When We Were Jung
“Got any spare change?” asked the Bum as the Truck Driver pushed passed him into the bar.
“The usual?” asked the Bartender as he entered.
“What else?” grunted the Truck Driver, sliding onto the stool. “I don’t know why you work in this dump,” he said, shaking his head.
“We all have to pay the rent somehow,” shrugged the Bartender, mixing up the drink.
“Tell me about it,” sighed the Truck Driver, “But you could do so much more! You’re the Wise Old Man for God’s sake! Couldn’t you have been a professor or a therapist or something?”
“I was self-taught,” sighed the Bartender, “No degree, no fancy title. But hey, you’re not exactly the Playboy Millionaire either!”
“Maybe not,” admitted the Truck Driver, “The Fool got there first, somehow.”
“I heard it was the Trickster,” said the Bartender. “He decided to become a Con Man, then he and the Fool worked together, did some embezzling and fraud, made millions. Of course, then he got arrested and the Fool got to keep all the money. Been living it up ever since, doesn’t give two shits about anything.”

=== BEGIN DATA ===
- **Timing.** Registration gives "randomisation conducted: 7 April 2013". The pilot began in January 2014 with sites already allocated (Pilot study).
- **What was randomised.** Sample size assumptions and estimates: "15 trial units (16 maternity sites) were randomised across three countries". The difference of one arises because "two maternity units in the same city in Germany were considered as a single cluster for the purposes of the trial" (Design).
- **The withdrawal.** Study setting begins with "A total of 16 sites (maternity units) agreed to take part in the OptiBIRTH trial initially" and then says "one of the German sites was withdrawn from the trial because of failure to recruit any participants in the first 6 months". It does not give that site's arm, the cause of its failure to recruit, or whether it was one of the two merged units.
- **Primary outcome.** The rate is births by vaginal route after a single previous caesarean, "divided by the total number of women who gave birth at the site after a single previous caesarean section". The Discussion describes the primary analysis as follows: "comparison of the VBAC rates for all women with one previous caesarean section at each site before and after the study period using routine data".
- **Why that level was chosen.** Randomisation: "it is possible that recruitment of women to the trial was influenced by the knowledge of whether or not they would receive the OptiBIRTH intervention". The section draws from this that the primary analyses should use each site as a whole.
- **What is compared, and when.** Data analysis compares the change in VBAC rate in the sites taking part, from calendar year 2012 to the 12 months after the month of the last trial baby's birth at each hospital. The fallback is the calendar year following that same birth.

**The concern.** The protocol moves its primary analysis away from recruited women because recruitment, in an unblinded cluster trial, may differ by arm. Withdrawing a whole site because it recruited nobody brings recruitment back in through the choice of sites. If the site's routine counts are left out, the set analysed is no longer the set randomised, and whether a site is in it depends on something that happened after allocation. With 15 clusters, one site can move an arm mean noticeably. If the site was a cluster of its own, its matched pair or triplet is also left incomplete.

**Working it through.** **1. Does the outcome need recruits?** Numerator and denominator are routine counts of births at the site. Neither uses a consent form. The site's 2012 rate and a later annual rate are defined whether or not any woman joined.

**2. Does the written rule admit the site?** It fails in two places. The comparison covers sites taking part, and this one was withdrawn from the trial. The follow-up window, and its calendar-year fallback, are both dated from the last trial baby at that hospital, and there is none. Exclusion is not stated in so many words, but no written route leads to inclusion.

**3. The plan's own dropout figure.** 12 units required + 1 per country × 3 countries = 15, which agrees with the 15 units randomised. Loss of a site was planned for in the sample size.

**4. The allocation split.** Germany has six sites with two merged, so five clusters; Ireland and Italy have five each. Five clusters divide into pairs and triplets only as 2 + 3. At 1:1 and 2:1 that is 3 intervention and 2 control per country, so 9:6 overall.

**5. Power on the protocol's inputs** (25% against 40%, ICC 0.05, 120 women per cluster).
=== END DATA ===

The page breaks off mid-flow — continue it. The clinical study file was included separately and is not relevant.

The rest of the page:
“Hell, man,” laughed the Truck Driver, “why couldn’t that have been us? Ah well, at least I’m still doing what I was meant to. Driving a truck is sort of like being a Wanderer. I get to travel a lot, anyway.”
“Things sure have changed,” sighed the Bartender. “Have you seen the Mother and the Child recently? Now that’s sad.”
The Truck Driver nodded. Back when humanity was young, the Child was all sweetness and light, instead of the snotty little shit he was today. One could almost forgive the Mother for turning from the strong, supportive parent she once was to the henpecking, controlling woman she had become.
“What we need is a Hero to come along and set things right,” the Truck Driver sighed.
The Bartender smiled wistfully. “Every day I wish it more and more. It’s such a shame he was killed back in World War II.”